Conclusions

Neurological disorders were the most frequent type of congenital anomalies in the Kurram Federal Tribal Agency of Pakistan.

Open access

Muhammad Tufail, Atta Ur Rehman and Sajid Malik

Abstract

Background

Despite the high sociocultural preferences in contracting marriages among close relatives in Pakistan, marked regional differences exist in the prevalence of consanguinity. There is great interest to elucidate the sociodemographic variables underlying the heterogeneity in consanguinity prevalence in the various populations. The present study was conducted in the Mardan district of Pakistan, the second largest multiethnic Pashtun metropolis.

Objective

To find determinants of consanguineous unions.

Methods

In a cross-sectional study design, a convenience sample of 1,202 ever-married men from 3 tehsils of Mardan district was recruited in an unselected manner and data regarding their marital union types and sociodemographic variables were obtained by a structured interview. Descriptive statistics and multivariable logistic regression analyses were used.

Results

Consanguineous unions accounted for 44% of all marriages, and the inbreeding coefficient was calculated as 0.0258. Regression analyses revealed that 6 variables were significant predictors of consanguinity, namely, tehsil, age, year of marriage, caste (zaat/biradari) system, area of house, and marriage arrangement of the respondent, while 6 other variables, namely, rural/urban origin, literacy, occupation, monthly income, household type, and number of family members, were not found to be significant. Regression analyses showed that there were different combinations of variables predictive of consanguinity among the various tehsils.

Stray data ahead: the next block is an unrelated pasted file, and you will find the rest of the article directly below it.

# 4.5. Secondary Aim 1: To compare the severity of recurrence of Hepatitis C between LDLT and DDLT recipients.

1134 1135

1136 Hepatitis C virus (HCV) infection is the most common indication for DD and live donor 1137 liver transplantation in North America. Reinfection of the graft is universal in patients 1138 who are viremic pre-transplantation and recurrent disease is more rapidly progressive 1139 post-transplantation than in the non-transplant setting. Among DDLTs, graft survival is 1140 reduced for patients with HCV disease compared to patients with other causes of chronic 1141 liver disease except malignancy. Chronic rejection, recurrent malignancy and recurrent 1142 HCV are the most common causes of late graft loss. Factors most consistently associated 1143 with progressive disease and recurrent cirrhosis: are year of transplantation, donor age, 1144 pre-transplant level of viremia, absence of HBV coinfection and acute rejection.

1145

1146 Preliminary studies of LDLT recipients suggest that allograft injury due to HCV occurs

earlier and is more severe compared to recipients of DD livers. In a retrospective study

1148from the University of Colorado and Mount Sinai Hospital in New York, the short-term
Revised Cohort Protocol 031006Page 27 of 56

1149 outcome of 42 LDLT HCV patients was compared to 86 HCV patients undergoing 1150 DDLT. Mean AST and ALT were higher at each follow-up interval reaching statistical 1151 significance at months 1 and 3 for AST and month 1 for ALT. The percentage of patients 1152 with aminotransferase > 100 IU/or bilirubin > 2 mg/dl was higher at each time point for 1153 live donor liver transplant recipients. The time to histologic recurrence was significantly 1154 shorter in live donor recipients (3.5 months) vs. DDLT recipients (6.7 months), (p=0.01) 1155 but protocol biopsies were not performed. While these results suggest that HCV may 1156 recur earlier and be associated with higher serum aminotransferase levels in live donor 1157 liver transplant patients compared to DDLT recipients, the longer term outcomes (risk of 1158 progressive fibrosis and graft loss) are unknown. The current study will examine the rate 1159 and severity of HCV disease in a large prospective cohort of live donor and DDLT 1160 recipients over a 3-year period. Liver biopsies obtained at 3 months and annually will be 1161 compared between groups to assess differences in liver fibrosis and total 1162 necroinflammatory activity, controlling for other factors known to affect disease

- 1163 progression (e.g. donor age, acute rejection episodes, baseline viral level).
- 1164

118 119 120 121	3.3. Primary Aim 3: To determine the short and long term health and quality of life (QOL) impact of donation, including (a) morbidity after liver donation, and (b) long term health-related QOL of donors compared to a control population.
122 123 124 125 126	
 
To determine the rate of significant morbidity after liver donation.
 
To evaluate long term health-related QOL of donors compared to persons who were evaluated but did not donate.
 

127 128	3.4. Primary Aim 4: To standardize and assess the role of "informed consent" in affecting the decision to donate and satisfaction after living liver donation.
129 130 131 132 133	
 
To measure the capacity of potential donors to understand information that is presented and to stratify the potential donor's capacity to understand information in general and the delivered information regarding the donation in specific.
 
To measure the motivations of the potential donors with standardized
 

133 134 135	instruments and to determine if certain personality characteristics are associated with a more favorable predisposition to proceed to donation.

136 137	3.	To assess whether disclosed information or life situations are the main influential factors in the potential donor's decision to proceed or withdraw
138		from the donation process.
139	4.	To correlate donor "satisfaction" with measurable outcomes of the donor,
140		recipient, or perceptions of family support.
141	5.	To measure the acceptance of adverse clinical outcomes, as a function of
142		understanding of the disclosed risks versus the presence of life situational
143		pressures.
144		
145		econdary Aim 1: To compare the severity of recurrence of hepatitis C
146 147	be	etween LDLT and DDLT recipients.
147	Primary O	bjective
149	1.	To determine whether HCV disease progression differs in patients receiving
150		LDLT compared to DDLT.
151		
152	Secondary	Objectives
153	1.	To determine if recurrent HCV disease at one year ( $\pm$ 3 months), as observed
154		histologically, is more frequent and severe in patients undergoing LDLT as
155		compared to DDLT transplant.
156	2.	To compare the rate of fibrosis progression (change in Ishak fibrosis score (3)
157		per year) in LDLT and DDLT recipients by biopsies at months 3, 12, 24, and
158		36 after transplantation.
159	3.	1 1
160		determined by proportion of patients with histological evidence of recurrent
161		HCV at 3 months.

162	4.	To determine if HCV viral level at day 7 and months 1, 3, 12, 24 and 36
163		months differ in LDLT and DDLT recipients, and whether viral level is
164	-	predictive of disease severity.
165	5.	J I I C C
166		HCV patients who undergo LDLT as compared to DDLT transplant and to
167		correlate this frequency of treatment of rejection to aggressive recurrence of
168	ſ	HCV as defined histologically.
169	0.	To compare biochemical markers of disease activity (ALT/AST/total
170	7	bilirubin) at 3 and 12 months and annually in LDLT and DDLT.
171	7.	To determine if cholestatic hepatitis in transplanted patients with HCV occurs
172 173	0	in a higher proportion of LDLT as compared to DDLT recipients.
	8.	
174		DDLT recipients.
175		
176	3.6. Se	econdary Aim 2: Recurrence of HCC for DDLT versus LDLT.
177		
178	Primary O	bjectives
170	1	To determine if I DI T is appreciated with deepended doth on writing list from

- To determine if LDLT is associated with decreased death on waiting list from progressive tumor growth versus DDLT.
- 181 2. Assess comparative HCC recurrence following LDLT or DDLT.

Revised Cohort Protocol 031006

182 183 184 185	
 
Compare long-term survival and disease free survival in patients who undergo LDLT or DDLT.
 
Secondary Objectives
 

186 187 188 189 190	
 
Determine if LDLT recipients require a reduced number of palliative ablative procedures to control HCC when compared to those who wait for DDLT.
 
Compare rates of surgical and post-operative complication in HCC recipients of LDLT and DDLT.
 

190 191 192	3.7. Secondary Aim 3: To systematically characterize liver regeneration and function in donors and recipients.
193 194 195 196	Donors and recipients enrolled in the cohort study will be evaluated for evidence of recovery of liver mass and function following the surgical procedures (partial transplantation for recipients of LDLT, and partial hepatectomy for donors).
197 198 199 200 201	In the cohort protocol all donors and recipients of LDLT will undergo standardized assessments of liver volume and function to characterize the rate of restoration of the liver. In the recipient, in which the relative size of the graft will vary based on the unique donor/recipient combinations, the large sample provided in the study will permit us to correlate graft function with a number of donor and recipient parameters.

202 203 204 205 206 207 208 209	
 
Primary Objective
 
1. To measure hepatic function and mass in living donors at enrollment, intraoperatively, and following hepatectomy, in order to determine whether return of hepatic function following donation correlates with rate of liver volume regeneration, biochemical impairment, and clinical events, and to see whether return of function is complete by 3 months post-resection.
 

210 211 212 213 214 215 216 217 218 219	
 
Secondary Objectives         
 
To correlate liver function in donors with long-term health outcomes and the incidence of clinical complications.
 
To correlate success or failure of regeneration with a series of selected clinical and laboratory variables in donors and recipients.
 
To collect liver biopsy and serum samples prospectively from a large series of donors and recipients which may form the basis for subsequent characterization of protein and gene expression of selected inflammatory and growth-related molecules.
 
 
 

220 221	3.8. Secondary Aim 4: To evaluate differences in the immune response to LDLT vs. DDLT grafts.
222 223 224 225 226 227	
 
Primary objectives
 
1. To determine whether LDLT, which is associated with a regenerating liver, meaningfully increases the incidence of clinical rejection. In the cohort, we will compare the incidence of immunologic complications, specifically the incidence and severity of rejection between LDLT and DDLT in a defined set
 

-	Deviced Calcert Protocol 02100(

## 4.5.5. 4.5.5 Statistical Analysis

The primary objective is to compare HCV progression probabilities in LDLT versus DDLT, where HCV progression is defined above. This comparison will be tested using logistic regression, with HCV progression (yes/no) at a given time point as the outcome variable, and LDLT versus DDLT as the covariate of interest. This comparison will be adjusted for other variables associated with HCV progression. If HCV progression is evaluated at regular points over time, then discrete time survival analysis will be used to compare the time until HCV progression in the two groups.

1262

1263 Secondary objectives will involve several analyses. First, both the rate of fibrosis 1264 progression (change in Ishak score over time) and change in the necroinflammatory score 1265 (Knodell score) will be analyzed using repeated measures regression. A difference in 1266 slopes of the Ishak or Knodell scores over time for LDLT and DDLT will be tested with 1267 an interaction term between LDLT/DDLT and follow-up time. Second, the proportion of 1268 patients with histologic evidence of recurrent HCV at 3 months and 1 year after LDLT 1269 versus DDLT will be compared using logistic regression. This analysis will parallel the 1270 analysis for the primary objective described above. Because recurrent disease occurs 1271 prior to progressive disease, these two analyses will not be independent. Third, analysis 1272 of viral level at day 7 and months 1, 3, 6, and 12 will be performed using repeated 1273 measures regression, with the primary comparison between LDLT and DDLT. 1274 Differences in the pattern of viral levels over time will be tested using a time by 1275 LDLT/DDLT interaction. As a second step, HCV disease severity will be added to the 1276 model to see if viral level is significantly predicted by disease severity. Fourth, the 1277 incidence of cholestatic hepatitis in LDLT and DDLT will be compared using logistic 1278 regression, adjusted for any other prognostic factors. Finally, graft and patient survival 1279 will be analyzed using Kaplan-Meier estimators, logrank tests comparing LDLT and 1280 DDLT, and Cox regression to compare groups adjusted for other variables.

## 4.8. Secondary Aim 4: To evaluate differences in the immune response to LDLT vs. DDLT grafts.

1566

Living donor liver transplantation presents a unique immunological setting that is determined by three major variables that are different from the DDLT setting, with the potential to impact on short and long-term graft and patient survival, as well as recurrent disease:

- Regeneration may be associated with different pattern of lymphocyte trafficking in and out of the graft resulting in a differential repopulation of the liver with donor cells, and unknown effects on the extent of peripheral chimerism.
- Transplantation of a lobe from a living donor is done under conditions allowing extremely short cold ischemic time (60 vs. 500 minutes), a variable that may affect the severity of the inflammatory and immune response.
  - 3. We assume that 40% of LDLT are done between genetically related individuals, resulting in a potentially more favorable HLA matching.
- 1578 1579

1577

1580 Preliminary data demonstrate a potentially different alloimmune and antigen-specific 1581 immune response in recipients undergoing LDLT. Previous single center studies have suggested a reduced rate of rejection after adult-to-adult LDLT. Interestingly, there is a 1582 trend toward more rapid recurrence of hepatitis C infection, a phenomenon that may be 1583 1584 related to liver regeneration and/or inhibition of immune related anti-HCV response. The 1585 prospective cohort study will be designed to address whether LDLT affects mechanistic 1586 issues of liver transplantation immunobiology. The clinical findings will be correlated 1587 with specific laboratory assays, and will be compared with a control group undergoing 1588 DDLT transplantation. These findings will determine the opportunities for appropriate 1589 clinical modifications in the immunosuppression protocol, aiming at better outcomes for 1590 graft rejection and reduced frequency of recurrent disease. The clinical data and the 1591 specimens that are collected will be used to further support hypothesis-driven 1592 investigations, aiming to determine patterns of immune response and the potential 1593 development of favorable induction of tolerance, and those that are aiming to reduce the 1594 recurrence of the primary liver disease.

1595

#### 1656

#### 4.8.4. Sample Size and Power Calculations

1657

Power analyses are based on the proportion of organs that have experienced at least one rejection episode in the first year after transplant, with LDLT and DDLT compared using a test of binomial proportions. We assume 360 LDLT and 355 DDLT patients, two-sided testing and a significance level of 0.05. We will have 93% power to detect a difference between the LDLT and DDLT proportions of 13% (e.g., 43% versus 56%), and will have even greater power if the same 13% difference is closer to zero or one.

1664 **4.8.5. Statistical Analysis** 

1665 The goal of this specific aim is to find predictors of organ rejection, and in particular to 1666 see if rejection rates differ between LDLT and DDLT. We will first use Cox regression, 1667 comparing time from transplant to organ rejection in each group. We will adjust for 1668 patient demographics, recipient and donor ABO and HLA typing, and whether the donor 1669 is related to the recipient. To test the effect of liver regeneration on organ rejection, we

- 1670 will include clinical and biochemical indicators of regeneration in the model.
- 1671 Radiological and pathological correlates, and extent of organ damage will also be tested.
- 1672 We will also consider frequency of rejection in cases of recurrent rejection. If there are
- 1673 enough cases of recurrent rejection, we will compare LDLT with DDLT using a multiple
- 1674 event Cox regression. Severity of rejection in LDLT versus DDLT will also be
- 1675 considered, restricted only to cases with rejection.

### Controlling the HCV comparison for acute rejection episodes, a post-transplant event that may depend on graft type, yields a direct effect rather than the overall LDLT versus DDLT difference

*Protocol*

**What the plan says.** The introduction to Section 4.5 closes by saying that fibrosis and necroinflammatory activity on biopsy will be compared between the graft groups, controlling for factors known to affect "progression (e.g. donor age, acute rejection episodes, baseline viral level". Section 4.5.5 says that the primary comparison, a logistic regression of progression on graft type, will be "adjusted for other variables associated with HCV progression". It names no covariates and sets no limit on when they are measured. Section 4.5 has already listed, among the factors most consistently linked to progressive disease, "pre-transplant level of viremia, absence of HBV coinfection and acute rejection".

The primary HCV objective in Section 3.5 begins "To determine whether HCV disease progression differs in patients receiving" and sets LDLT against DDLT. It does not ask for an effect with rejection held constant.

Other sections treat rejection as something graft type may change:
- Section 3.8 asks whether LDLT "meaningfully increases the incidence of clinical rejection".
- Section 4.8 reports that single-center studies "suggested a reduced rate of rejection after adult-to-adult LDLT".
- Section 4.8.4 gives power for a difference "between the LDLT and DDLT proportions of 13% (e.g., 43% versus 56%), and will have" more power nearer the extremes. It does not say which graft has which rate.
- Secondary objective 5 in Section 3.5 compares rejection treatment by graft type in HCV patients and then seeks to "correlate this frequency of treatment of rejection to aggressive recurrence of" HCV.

Conclusions

The prevalence of consanguinity in the Mardan district was found to be lower than that in many other districts of Pakistan. National regional differences exist in consanguinity, and the combination of predictive factors varies greatly.